Leaving With Her Taillights Between Her Legs

, , , , | Right | January 15, 2020

My first job was working at a small four-bay auto shop in a mountain community. A customer came in with a brand-new SUV, complaining that her husband said her taillights did not work. 

According to her, she had missed a few days of work because she was afraid to drive without taillights for fear of being pulled over. She said the bulbs the local parts store had sold to her had proved ineffective. I ran through a light check; I even had a colleague watch while I pushed on the brakes and activated the blinkers to make sure everything was working properly. All taillights worked, so I noted normal operation at this time and shipped the car to be returned to its owner. 

The next day, I found the same SUV in my bag with a note in all caps: “CUSTOMER STATES TAILLIGHTS STILL DO NOT WORK.” I checked everything again, and again, everything seemed to be working. Dumbfounded, I told the service writer the results. He ended up calling the customer and asking her to drop by the shop to help us understand what she thought was wrong.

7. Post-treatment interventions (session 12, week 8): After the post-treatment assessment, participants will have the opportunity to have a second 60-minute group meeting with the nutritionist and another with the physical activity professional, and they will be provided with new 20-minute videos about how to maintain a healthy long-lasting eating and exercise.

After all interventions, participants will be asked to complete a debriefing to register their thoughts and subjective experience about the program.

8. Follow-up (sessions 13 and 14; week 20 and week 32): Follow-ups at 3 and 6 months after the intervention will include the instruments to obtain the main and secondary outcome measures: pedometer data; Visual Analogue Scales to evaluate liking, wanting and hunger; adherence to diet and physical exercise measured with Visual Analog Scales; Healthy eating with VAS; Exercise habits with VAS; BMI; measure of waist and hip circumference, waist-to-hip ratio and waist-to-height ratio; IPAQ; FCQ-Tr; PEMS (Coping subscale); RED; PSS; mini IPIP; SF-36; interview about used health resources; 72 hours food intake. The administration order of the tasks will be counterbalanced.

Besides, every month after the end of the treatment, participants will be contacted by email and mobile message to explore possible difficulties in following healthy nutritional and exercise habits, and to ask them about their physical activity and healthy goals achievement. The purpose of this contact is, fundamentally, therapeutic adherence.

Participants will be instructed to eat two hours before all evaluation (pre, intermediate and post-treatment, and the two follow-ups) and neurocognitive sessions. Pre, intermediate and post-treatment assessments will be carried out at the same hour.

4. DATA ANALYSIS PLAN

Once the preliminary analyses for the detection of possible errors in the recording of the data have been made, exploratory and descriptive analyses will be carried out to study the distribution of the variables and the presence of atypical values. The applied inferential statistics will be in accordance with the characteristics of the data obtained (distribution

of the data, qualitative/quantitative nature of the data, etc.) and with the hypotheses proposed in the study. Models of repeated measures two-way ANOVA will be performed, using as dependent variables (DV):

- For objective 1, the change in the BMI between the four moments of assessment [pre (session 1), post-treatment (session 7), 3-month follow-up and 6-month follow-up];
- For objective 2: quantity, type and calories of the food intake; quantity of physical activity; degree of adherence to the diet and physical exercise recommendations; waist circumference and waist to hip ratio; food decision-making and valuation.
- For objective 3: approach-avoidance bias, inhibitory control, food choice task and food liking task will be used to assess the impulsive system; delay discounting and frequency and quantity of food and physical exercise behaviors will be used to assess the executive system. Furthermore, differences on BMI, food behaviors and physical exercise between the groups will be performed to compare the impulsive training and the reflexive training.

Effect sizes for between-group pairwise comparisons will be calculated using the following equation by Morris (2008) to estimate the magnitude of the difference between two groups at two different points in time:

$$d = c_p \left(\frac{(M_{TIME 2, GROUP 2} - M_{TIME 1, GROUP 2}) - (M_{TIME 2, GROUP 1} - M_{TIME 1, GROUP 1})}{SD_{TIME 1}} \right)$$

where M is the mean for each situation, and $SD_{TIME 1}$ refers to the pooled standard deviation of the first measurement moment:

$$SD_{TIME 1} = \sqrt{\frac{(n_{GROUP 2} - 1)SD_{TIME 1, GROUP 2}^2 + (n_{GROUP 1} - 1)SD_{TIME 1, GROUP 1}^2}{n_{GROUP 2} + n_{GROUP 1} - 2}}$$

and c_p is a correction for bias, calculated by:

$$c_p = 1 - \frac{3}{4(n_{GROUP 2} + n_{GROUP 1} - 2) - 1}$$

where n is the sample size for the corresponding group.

She came by a few hours later. I showed her that all the lights worked, but she insisted her taillight was still broken. I walked to the back of the car and asked her to point out the lights she thought weren’t working. 

She told me the lights were broken because they never came on with the other ones when the headlights were turned on… and then proceeded to point out the white reverse lights on the back of her car. 

Apparently, she’d missed three days of work because she didn’t understand that reverse lights only come on when the car is in reverse. (There is one manufacturer that has programmed reverse lights to indicate when a button on the key fob is pressed, but this particular vehicle was not one of those.) 

I showed her that the reverse lights did, indeed, work, and sent her on her way.

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